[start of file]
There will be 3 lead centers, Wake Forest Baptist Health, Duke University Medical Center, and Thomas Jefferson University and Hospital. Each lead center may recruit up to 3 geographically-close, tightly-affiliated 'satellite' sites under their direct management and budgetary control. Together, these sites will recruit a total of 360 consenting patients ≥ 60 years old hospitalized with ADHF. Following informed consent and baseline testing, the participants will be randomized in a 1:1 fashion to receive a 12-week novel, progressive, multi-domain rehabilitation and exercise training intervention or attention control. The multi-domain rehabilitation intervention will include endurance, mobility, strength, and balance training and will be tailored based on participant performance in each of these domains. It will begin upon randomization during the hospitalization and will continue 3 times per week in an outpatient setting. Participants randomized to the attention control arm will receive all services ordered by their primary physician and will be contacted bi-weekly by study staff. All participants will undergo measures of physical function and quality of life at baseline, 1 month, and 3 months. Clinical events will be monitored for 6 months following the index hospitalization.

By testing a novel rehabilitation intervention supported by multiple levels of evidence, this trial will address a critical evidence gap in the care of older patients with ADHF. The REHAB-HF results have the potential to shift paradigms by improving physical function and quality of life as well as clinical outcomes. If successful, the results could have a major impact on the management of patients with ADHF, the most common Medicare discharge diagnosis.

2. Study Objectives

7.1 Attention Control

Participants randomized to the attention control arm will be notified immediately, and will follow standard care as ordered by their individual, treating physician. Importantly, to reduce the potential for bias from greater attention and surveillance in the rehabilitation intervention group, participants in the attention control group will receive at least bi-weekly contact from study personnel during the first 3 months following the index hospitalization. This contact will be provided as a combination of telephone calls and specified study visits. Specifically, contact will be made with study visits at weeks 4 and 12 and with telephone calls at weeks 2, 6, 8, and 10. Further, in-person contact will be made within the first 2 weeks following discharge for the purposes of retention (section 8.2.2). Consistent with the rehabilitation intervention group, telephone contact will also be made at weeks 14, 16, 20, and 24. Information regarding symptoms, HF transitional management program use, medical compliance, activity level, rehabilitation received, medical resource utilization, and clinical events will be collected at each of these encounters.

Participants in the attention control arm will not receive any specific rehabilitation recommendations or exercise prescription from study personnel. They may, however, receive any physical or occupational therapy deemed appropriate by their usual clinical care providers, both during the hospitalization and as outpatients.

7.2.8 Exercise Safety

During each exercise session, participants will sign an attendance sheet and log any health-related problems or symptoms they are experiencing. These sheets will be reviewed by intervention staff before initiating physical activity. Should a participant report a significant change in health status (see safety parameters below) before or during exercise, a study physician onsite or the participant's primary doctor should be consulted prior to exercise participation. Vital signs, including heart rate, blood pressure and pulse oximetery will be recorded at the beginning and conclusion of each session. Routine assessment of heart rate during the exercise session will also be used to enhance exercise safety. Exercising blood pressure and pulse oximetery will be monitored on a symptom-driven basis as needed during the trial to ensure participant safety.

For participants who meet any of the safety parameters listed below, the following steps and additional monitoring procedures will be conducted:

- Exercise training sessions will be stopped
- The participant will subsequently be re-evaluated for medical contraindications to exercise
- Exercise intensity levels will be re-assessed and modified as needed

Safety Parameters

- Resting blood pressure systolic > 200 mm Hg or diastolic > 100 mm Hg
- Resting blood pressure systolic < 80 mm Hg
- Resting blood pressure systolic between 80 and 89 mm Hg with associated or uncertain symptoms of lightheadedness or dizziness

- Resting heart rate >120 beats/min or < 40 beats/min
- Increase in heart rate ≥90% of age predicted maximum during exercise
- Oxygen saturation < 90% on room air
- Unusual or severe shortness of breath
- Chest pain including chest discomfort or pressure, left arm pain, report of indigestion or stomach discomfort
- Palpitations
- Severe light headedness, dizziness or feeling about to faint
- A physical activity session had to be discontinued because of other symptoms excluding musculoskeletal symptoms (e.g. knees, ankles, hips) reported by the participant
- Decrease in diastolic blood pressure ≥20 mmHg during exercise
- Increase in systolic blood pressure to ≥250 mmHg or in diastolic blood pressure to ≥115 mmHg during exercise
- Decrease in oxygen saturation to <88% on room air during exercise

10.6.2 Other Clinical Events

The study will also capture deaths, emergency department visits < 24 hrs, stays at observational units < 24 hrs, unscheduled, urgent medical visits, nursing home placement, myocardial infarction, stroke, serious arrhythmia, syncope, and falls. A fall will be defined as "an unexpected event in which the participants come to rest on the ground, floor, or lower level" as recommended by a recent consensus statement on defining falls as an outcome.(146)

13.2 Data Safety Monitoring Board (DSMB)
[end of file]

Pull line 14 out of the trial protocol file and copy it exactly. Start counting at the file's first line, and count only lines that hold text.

- Resting blood pressure systolic > 200 mm Hg or diastolic > 100 mm Hg